Isn't it also possible that the guy whose address was left on the account is merely the numpty who bought it, and not the cunt who did the hack?

 

55 minutes ago, Freeman said:

Also, everyone seems to be assuming that the name and address that was left on the account is the hacker. 

 

Oops, sorry Thor!

Link to post
Share on other sites

Further response to Sony today after I questioned whether the SIX email addresses used after my account was compromised could be used in a similar way to compromise it again.

 

This does put my mind at ease that they wont be able to compromise it again in the future.

 

Short snippet of the email.

 

Sony said - However to prevent this again, moving forward, we have enabled a protected status on your account which will prevent the chat bot being used in future. This status will not impact your ability to self manage the account while logged in. However should you encounter any issues in future, don't hesitate to get back in touch with me.

Link to post
Share on other sites

Well that begs the question why such protection isn't active for all accounts by fucking default because they're you know, paying customers.

 

Edit: I'm happy you got it sorted of course, I'm just amazed that they're handling it this way. "Thank you for alerting us about this loophole. You'll be glad to know that we closed it for your account, but kept it open for all others"

Link to post
Share on other sites

It's shit, but they don't believe it's a loophole, this is how they signed off the email, I'm still in contact with their escalation team, I warned him I'm going to be a pain in the arse.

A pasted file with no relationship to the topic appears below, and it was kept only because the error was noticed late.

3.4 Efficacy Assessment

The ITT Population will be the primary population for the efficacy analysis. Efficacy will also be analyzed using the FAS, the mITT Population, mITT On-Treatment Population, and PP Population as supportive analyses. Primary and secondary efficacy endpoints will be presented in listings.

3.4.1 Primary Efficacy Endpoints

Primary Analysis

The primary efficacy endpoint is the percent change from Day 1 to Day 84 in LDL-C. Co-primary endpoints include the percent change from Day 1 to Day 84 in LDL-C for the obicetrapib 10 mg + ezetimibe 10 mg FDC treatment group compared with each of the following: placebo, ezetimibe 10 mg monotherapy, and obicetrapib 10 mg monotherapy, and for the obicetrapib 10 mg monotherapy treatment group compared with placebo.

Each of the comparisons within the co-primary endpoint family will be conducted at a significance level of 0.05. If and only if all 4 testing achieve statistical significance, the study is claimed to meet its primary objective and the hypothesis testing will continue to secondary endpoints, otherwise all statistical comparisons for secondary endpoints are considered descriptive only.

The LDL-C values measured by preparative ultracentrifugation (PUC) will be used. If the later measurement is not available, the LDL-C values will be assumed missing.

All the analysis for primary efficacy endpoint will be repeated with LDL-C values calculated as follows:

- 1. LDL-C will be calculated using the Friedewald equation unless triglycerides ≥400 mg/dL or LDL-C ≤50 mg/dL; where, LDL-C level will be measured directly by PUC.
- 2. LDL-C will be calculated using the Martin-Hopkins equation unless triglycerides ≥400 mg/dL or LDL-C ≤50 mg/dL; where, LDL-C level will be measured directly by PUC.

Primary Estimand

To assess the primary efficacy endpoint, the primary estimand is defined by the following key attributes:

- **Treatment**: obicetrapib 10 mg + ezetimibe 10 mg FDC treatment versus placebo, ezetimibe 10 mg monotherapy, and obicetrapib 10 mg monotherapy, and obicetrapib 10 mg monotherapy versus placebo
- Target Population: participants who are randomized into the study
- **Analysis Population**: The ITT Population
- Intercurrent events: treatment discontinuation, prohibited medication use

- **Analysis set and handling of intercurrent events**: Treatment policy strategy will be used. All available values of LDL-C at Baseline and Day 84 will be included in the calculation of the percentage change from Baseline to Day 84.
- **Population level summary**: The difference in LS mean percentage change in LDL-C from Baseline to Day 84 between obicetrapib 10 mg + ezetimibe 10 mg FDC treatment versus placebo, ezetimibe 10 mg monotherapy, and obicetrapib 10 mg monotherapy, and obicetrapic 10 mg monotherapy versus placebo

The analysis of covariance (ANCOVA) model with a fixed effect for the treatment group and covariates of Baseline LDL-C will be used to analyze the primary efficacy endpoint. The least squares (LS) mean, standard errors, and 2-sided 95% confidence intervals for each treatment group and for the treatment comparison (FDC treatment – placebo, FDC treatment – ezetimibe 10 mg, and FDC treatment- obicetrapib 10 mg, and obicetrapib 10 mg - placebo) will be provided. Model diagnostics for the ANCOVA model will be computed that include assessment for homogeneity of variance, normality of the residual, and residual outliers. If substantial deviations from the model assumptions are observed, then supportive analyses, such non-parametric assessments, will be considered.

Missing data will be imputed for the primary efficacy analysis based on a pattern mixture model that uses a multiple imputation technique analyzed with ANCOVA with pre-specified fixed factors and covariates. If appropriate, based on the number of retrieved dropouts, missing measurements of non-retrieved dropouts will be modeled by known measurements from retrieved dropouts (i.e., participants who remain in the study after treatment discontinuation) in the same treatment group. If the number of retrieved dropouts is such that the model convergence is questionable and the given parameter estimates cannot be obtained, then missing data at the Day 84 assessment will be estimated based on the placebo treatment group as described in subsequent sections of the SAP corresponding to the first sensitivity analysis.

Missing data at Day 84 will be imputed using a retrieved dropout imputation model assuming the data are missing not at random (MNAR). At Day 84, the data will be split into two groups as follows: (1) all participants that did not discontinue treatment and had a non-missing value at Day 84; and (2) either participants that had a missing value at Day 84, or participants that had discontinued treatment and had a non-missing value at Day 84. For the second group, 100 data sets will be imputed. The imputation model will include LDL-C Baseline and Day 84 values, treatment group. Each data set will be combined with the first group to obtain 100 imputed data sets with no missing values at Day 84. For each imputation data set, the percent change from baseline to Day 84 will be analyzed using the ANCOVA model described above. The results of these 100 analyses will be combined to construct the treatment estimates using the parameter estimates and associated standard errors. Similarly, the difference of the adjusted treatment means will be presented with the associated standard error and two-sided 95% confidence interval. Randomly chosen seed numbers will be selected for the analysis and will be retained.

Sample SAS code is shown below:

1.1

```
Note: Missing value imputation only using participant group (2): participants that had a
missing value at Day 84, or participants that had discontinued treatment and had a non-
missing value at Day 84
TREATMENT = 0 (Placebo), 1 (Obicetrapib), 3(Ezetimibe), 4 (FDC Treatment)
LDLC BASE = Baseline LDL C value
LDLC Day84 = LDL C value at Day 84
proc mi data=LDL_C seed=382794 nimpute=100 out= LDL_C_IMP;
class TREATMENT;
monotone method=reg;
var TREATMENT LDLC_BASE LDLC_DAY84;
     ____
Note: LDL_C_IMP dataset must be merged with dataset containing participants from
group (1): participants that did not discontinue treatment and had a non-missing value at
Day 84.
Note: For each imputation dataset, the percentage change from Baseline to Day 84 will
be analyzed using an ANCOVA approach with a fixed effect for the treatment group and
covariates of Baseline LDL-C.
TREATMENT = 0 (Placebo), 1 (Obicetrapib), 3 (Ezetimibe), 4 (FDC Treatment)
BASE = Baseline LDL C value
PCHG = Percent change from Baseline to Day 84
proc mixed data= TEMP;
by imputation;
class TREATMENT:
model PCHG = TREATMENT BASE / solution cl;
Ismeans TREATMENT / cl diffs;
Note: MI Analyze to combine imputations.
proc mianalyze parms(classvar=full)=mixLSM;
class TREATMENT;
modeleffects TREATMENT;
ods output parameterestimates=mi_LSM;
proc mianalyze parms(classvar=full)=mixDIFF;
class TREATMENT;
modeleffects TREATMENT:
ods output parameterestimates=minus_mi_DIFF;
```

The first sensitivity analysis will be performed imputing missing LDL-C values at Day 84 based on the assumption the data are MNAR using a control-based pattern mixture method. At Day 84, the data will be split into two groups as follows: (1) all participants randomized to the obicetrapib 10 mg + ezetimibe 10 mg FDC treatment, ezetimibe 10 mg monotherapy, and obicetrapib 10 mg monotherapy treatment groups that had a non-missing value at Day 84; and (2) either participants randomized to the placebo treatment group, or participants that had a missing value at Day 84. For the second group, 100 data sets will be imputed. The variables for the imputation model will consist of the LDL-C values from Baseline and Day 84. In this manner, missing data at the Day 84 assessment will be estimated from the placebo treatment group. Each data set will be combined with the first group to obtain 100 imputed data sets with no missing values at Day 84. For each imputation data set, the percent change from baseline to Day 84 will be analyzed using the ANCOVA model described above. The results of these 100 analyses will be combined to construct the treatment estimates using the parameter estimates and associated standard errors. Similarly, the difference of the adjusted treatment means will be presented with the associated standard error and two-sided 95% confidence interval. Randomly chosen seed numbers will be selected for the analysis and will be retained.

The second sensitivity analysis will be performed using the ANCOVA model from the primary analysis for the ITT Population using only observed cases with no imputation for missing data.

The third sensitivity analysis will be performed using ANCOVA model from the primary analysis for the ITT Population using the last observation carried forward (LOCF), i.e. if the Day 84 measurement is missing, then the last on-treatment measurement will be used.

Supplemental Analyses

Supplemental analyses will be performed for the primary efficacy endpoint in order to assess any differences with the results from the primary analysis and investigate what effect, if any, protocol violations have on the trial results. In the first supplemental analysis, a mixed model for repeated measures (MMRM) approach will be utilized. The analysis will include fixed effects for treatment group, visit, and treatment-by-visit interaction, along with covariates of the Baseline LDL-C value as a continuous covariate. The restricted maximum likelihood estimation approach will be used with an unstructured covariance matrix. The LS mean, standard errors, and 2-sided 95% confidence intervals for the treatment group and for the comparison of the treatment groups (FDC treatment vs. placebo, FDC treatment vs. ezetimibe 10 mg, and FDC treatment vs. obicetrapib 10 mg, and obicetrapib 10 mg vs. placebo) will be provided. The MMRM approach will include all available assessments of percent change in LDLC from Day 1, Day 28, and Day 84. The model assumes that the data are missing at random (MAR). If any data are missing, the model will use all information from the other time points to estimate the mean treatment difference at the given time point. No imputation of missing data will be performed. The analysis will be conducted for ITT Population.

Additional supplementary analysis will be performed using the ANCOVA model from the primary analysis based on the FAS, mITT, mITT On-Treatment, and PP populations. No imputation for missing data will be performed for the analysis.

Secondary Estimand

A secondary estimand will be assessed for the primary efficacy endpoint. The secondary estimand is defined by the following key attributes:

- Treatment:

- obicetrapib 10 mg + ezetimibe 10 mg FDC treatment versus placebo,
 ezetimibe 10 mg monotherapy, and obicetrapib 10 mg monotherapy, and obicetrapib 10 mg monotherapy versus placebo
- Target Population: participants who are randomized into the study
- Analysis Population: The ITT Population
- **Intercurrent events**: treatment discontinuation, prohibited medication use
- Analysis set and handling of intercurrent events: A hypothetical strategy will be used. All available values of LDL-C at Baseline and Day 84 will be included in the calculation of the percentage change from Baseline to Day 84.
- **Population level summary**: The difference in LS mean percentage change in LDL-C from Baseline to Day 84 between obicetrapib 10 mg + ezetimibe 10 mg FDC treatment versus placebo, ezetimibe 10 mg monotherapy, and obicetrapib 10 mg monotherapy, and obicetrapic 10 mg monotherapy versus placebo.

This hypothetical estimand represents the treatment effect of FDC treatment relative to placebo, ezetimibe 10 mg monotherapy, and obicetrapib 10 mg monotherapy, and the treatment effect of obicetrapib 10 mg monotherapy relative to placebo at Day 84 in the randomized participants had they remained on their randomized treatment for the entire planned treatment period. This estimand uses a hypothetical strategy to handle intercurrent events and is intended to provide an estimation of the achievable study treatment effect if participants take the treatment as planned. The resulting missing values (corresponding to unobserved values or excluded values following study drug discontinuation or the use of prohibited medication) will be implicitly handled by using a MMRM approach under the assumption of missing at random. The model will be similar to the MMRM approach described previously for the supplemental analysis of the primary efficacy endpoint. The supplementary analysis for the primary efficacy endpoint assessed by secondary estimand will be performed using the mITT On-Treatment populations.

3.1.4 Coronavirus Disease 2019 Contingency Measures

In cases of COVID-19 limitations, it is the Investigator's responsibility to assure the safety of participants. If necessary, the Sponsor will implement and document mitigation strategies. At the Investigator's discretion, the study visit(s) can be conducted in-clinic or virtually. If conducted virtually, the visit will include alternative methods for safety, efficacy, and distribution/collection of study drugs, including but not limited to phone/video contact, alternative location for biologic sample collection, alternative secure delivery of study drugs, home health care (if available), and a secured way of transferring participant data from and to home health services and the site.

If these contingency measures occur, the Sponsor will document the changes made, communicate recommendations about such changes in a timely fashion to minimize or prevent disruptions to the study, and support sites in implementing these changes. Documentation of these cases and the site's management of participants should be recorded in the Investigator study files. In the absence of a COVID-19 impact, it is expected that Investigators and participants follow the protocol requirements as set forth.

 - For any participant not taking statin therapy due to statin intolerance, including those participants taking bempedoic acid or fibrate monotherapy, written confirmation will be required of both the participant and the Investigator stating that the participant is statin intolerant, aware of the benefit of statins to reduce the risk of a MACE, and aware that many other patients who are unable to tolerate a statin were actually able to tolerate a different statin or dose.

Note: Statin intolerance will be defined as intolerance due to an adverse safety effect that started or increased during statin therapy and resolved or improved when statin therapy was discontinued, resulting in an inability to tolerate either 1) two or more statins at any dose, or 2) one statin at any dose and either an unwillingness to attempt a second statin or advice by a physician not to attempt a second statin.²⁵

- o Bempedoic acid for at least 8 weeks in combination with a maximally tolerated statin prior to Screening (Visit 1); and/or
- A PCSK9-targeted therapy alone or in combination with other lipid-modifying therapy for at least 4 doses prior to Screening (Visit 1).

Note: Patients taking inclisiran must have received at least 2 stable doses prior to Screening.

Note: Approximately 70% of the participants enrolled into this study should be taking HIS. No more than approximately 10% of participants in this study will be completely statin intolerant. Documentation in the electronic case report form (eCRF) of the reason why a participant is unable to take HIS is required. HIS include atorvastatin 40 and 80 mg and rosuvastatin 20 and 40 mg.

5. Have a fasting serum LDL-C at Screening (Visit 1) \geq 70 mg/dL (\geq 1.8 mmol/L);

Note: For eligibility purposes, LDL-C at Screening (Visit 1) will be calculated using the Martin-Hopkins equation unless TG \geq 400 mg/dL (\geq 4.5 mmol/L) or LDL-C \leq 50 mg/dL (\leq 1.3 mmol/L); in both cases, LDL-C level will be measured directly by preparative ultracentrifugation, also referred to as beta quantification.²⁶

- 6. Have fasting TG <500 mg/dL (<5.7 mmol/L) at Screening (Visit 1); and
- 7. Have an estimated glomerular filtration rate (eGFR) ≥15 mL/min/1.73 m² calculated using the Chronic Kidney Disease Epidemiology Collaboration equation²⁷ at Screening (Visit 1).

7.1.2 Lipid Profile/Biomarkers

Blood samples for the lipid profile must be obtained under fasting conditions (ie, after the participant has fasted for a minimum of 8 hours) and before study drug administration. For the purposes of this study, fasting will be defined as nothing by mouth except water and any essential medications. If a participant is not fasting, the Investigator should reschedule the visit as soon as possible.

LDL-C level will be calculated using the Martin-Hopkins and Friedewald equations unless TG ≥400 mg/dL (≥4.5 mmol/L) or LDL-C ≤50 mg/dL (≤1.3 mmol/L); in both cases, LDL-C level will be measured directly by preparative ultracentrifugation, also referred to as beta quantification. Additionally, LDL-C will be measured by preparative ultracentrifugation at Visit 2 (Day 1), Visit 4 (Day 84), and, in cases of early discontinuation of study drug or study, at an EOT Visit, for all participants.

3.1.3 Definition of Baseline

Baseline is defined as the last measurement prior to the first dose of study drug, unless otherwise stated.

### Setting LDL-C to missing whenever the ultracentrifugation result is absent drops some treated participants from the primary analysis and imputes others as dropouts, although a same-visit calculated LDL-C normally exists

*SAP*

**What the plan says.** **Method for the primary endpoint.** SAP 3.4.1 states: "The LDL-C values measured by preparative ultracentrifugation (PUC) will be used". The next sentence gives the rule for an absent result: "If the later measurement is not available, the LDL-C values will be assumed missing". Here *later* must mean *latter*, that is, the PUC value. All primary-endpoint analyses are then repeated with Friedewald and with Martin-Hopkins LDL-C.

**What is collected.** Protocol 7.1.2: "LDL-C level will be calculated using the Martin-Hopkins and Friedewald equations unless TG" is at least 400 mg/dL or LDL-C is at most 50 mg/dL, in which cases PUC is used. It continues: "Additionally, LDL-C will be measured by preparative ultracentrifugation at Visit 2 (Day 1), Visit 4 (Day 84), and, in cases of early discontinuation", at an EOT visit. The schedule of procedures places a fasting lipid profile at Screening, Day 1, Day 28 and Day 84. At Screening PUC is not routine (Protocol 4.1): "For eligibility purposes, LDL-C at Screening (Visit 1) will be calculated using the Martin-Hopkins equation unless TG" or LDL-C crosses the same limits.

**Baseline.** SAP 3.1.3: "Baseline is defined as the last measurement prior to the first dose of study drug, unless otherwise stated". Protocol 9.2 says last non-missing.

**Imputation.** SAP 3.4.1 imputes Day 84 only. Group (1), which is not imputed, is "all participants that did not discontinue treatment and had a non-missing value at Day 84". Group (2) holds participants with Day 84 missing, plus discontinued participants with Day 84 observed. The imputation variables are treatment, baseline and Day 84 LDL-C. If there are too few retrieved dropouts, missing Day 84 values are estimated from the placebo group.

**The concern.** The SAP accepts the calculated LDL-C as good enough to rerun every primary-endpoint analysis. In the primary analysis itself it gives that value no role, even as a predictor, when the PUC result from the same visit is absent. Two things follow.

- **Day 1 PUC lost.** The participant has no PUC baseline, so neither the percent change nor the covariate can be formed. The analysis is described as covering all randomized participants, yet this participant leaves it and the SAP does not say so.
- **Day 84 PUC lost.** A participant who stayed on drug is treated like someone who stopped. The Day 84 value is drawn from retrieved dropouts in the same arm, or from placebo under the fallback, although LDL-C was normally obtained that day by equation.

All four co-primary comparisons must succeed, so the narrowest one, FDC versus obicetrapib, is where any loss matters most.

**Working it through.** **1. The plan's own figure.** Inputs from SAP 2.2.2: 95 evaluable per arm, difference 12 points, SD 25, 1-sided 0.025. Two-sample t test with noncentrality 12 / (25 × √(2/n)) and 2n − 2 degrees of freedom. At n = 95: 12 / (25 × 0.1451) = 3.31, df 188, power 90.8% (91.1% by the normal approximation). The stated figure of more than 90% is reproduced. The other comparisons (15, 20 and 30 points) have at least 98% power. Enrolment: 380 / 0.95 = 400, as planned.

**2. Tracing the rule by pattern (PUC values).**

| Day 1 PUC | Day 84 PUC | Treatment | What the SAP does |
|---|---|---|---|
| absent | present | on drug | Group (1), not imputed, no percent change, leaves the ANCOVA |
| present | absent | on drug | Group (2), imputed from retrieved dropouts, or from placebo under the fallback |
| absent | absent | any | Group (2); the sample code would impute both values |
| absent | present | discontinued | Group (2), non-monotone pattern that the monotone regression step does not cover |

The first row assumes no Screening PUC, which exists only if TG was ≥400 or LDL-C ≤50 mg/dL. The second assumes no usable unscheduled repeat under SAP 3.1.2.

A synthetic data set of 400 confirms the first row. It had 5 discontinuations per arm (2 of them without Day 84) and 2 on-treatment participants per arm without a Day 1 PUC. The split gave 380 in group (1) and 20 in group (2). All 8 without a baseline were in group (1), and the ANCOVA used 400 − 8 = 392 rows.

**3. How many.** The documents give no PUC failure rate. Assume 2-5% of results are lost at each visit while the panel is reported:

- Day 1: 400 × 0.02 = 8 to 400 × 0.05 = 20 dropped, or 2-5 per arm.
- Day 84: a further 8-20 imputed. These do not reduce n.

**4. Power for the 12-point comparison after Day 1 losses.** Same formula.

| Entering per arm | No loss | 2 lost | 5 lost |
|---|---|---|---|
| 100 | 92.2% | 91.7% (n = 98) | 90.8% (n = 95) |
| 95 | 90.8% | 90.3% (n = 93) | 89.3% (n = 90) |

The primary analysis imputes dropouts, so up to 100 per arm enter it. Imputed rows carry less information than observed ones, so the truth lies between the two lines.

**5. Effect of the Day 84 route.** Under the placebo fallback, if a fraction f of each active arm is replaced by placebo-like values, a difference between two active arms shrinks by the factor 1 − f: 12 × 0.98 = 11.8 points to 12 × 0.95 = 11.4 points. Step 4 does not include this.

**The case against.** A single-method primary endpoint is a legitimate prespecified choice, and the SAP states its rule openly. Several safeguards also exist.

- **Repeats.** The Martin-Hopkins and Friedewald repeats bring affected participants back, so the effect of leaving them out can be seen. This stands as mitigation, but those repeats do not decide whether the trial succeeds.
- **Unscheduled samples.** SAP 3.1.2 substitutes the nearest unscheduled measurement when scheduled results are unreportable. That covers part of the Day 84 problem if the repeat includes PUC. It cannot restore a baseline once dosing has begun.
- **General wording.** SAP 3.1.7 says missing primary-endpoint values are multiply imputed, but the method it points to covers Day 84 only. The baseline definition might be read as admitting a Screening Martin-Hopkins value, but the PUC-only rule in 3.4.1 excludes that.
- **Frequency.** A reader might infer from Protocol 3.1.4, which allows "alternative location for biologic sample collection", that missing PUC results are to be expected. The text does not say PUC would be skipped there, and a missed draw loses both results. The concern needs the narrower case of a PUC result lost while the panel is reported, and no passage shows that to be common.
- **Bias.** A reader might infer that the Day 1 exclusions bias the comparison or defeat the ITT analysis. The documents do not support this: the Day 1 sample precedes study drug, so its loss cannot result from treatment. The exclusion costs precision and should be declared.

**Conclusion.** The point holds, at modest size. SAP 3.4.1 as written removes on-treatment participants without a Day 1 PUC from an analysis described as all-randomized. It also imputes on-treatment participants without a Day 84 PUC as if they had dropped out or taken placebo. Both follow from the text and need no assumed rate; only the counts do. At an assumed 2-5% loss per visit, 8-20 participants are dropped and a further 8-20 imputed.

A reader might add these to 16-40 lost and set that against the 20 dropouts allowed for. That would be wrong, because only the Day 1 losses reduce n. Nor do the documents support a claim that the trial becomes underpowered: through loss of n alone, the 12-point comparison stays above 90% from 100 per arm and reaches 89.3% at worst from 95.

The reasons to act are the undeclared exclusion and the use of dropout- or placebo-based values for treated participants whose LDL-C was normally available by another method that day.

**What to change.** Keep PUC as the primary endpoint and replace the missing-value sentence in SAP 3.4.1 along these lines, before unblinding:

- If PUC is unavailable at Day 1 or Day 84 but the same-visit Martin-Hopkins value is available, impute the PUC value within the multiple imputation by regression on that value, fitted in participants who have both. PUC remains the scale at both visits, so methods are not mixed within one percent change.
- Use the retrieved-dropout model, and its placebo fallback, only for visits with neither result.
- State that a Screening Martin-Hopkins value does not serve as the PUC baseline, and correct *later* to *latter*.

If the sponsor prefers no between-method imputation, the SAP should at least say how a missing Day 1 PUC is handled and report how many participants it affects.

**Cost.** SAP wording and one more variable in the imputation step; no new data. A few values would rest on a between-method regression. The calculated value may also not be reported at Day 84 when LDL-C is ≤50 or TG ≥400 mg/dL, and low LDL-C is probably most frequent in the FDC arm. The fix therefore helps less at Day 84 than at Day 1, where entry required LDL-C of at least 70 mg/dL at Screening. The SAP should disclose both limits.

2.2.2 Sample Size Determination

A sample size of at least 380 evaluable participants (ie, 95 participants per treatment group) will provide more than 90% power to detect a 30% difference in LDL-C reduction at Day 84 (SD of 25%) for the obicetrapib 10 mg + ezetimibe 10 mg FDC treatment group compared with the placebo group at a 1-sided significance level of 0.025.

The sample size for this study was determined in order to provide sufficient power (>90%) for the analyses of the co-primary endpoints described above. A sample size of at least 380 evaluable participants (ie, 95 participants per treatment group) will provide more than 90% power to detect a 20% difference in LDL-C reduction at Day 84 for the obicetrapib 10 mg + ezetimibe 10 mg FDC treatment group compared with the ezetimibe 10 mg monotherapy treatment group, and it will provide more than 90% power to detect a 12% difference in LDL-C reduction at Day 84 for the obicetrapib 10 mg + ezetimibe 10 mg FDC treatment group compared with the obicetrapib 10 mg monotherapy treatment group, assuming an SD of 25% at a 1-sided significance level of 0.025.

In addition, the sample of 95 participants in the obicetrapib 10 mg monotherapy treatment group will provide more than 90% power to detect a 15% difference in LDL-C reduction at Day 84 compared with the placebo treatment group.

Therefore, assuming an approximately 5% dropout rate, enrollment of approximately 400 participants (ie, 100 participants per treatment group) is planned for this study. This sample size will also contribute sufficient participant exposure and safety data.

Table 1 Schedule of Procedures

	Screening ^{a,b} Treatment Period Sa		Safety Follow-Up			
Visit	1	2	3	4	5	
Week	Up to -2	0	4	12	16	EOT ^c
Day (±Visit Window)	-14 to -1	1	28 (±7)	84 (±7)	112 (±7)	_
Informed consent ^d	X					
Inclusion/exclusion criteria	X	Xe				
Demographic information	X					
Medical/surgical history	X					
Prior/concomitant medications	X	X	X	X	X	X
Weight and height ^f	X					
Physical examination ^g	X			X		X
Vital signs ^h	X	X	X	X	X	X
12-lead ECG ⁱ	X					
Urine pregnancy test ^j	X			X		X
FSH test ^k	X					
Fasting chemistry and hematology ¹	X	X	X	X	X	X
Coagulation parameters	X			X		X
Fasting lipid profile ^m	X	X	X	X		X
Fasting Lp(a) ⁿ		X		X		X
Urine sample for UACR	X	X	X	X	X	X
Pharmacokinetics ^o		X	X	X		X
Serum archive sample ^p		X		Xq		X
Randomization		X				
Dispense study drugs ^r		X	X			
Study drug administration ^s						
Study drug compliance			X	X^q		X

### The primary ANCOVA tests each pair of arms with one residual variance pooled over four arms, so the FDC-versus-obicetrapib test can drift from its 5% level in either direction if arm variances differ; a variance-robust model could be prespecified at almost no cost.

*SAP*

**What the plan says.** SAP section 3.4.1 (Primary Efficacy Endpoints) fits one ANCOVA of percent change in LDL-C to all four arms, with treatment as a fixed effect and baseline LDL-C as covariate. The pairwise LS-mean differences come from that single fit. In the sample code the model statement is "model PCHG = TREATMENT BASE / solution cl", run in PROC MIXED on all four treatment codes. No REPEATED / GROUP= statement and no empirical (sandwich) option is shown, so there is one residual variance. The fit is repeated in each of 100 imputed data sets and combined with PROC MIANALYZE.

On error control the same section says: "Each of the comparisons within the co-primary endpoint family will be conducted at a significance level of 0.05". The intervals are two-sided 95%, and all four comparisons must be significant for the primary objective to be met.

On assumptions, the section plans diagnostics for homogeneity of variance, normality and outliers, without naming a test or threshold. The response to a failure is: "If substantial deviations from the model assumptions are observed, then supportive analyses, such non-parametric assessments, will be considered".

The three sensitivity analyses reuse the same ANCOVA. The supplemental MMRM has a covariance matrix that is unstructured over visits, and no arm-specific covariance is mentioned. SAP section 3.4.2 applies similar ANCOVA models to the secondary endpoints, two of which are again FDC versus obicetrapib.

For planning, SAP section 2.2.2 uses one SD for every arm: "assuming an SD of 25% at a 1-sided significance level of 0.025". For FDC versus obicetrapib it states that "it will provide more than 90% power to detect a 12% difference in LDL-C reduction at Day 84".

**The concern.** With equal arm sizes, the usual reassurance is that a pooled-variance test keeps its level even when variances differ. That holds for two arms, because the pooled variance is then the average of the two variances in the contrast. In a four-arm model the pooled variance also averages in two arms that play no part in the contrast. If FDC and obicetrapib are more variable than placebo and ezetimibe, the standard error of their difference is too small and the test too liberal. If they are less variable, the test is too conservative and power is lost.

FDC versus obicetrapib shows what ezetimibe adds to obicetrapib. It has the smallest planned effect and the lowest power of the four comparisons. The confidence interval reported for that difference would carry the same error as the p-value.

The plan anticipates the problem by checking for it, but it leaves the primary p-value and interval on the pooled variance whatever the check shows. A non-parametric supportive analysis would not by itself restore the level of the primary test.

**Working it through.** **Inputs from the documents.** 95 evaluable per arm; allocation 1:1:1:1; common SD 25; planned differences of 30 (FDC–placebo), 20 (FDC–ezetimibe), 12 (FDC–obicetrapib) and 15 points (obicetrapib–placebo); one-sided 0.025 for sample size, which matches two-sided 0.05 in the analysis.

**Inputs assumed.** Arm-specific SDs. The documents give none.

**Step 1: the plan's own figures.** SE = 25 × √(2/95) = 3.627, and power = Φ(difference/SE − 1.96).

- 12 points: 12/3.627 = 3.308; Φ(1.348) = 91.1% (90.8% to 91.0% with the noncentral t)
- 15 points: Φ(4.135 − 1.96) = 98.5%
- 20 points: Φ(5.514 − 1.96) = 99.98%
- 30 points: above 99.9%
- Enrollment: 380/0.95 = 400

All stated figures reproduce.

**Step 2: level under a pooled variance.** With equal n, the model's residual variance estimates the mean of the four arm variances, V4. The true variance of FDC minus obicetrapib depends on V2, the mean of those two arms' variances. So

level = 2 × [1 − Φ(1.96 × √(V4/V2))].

"I do understand this has been a disappointing experience however without access to the original sign-in ID and therefore sufficient information to pass our verification process, the compromise in this case would not have been possible. It was necessary for us to verify you as the owner of the data before we could take further action at your request as we could potentially have revoked access from a legitimate owner of the account."

Link to post
Share on other sites

Not to argue with you personally, but Sony's logic seems rather flawed. Allowing a chatbot to turn off 2FA based on an old, no longer used emailaddress and an ancient invoice sounds like a loophole to me. PSN has been around for, what 15 years now? The notion that more people have switched email in that period is not unthinkable (I have, but the old address is still in use - been on PSN since day 1). Just don't allow a bot to turn off 2FA without human intervention/verification seems like the minimum action to undertake here.

Link to post
Share on other sites

Create an account or sign in to comment

You need to be a member in order to leave a comment

Create an account

Sign up for a new account in our community. It's easy!

Register a new account

Sign in

Already have an account? Sign in here.

Sign In Now
  • Recently Browsing   0 members

    No registered users viewing this page.

×
×
  • Create New...

Important Information

We have placed cookies on your device to help make this website better. You can adjust your cookie settings, otherwise we'll assume you're okay to continue. Use of this website is subject to our Privacy Policy, Terms of Use, and Guidelines.